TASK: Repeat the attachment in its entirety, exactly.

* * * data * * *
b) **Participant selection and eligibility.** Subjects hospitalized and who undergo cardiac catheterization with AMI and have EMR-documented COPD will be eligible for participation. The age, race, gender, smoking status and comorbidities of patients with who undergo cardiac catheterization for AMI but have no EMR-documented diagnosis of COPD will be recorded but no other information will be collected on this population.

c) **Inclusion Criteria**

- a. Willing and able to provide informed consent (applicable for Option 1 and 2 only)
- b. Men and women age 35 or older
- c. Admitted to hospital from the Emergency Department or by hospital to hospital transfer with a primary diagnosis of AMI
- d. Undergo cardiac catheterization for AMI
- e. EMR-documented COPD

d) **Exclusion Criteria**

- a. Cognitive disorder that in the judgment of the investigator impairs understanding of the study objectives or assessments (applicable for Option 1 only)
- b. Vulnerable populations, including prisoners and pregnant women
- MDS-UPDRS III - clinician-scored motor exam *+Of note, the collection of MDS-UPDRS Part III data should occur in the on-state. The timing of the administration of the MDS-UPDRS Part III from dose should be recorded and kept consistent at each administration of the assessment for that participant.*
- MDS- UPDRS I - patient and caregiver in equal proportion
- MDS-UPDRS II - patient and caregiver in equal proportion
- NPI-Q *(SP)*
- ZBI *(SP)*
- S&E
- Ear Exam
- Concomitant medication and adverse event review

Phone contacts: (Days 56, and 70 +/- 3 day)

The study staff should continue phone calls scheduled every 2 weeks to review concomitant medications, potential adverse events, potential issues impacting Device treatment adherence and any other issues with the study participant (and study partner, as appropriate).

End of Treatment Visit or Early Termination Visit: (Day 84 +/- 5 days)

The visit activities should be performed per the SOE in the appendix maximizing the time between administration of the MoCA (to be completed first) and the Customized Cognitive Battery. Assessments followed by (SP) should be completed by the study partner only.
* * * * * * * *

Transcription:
b) **Participant selection and eligibility.** Subjects hospitalized and who undergo cardiac catheterization with AMI and have EMR-documented COPD will be eligible for participation. The age, race, gender, smoking status and comorbidities of patients with who undergo cardiac catheterization for AMI but have no EMR-documented diagnosis of COPD will be recorded but no other information will be collected on this population.

c) **Inclusion Criteria**

- a. Willing and able to provide informed consent (applicable for Option 1 and 2 only)
- b. Men and women age 35 or older
- c. Admitted to hospital from the Emergency Department or by hospital to hospital transfer with a primary diagnosis of AMI
- d. Undergo cardiac catheterization for AMI
- e. EMR-documented COPD

d) **Exclusion Criteria**

- a. Cognitive disorder that in the judgment of the investigator impairs understanding of the study objectives or assessments (applicable for Option 1 only)
- b. Vulnerable populations, including prisoners and pregnant women
- MDS-UPDRS III - clinician-scored motor exam *+Of note, the collection of MDS-UPDRS Part III data should occur in the on-state. The timing of the administration of the MDS-UPDRS Part III from dose should be recorded and kept consistent at each administration of the assessment for that participant.*
- MDS- UPDRS I - patient and caregiver in equal proportion
- MDS-UPDRS II - patient and caregiver in equal proportion
- NPI-Q *(SP)*
- ZBI *(SP)*
- S&E
- Ear Exam
- Concomitant medication and adverse event review

Phone contacts: (Days 56, and 70 +/- 3 day)

The study staff should continue phone calls scheduled every 2 weeks to review concomitant medications, potential adverse events, potential issues impacting Device treatment adherence and any other issues with the study participant (and study partner, as appropriate).

End of Treatment Visit or Early Termination Visit: (Day 84 +/- 5 days)

The visit activities should be performed per the SOE in the appendix maximizing the time between administration of the MoCA (to be completed first) and the Customized Cognitive Battery. Assessments followed by (SP) should be completed by the study partner only.